Italy’s Immigration Balancing Act: Can the new administration reverse Salvini’s harsh stance on immi
August 8th, 2019, then current Deputy Prime Minister and Minister of the Interior Matteo Salvini of Italy effectively toppled his own government when he filed a ‘no confidence’ motion against Prime Minister Giuseppe Conte. This motion ended the Lega Nord party’s coalition with the Five Star Movement, and Salvini hoped Italy would resort to a snap election where he could become Prime Minister. But, the Five Star Movement formed a new governing coalition with the center-left Democratic Party and Conte remained PM.
The new administration, composed of Prime Minister Conte and his ministers, is tasked with the delicate balancing act of aligning itself with the EU by softening the hardline anti-immigration policies introduced by Salvini while keeping Italian citizens satisfied, as those policies were what won Salvini widespread support. Given the difficult task at hand, the new government is likely to soften its anti-immigration rhetoric without changing the actual policies in place.
Hopes that the new coalition will try to revert to softer immigration policies than Salvini’s, are unlikely. Local policing efforts, backlash from Salvini, and existing public support for harsher immigration policies are just a few barriers the government will face. Salvini adopted a similar stance to American President Trump:“Italy first.” This rhetoric, combined with public opinion on immigration, may actually bolster support for Salvini.
The reason for believing Italy may move toward a more humane immigration policy is primarily due to the striking differences between Salvini and Luciana Lamorgese, his successor as Minister of the Interior. Unlike Salvini, Lamorgese is an independent official who has repeatedly stated that she wants Italy’s security laws to be more humane. She has a nuanced understanding of immigration policy, with over 30 years of experience in the Interior Ministry, and differs from Salvini in that she primarily works under the radar, without a social media presence, a space where Salvini and many other populists harness their base of support. Her appointment to the position of Deputy of the Interior seems like an attempt to restore the immigration regulations to a position of stability, law, and tolerance.
Conte has repeatedly voiced his desire to adopt a “responsible, accurate and structured” approach to immigration. He wants to crack down on illegal migration and human smuggling while integrating asylum-seekers, who maintain a right to stay in Italy. While this evident change in rhetoric is not the only way Italy can alleviate harmful immigration policies, it does exhibit a shifting priority toward embracing migrants.
Reforming immigration, while evidently a priority for Conte, is not a simple task. One barrier that the new government will face in immigration reform is backlash from Salvini and his supporters, who have successfully infused anti-immigrant sentiment within his base and much of the general population. It is likely that Salvini will turn to social media and criticize Prime Minister Conte and his coalition for their lack of respect for law and order in immigration policy. This would play directly into the base of supporters he built over the course of his time in power. Salvini clashed with the EU on a multitude of immigration issues, especially regarding boats transporting migrants. Because he is no longer a leader in the government, he will continue to frame Conte’s new coalition as one under Northern European influence in an attempt to fire up his base of populist supporters. In reality, some Northern European countries are willing to reform European asylum laws to try to relieve some pressure from Italy and ensure the new government is more EU centered than Salvini’s.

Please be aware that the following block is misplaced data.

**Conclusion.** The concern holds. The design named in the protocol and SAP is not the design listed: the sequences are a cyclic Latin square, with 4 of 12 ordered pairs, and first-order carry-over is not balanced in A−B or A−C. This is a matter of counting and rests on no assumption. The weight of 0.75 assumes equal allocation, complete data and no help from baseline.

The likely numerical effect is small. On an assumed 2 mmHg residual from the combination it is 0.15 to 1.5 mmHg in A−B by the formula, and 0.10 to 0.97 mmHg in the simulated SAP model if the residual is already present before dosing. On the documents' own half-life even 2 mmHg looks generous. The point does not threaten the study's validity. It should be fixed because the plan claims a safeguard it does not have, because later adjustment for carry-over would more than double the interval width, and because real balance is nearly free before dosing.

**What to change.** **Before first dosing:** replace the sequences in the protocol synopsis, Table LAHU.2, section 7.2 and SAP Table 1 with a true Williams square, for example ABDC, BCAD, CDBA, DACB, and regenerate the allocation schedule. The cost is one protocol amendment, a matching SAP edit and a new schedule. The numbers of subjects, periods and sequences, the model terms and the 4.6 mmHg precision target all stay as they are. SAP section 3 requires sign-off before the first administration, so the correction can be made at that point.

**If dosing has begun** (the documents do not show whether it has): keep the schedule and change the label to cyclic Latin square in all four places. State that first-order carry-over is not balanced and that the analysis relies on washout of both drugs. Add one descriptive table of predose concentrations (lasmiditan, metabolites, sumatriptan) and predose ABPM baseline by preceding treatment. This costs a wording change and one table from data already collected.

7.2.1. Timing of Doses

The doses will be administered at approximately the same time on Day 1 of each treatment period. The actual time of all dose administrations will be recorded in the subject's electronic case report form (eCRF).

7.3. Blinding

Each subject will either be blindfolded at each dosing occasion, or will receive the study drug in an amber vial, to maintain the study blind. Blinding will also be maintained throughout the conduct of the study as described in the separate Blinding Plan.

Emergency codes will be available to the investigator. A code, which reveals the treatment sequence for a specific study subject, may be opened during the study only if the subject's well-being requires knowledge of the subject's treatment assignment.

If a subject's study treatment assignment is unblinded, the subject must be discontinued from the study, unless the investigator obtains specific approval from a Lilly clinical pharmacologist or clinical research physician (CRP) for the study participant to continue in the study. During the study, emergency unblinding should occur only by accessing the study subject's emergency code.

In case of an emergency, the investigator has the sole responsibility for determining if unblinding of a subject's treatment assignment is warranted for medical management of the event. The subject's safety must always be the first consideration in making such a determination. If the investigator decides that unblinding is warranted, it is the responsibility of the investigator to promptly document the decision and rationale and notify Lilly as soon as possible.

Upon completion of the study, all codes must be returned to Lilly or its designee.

Salvini’s outward rants on social media should not be taken lightly by the EU and other supporters of humane migration policy, as the coalition must maintain the electorate’s support while balancing new migration policy. According to Giovanni Orsina, a political scientist of Rome's Luiss University, “Most Italians like the closing of the ports; so changing this policy in fact could be quite damaging to the reputation of this government.” This analysis indicates Lamorgese does not have much room to maneuver when it comes to vessels heading for Italian ports. This is especially dangerous for the new government to continue in the majority, because approximately 35-40 percent of Italians still support staunch nationalists like Salvini. The new coalition could fall quickly, and Salvini’s Lega party could return to power, a concerning possibility for Italians that support Conte’s humane immigration policy reform.
Even with Salvini’s administration out of government, refugees and immigrants in Italy are trapped in cycles of harassment. Migrants in Italy face police violence and xenophobia, mostly due to harmful anti-immigrant rhetoric circulating through the media, often endorsed by Salvini’s government. That hateful speech enforces stereotypes upon which local police officers directly act, contributing to the high unlikelihood that Italy’s new government is successful in changing its immigration policy. Not only is the fear instilled in migrant communities by local police officers unenforceable at a federal level, but it is rooted in racism, a sentiment which is near-impossible to combat through national policy efforts.
While Conte’s government has expressed efforts to reform immigration, the actions of local police officers inhibit the national government of Italy from moving closer to a more humane immigration system. In order to ensure “migrant rights are human rights” in Europe, the Italian government must acknowledge the effects that local police enforcement has on immigrant communities. Without a change at this level of government, national immigration reform cannot and will not occur.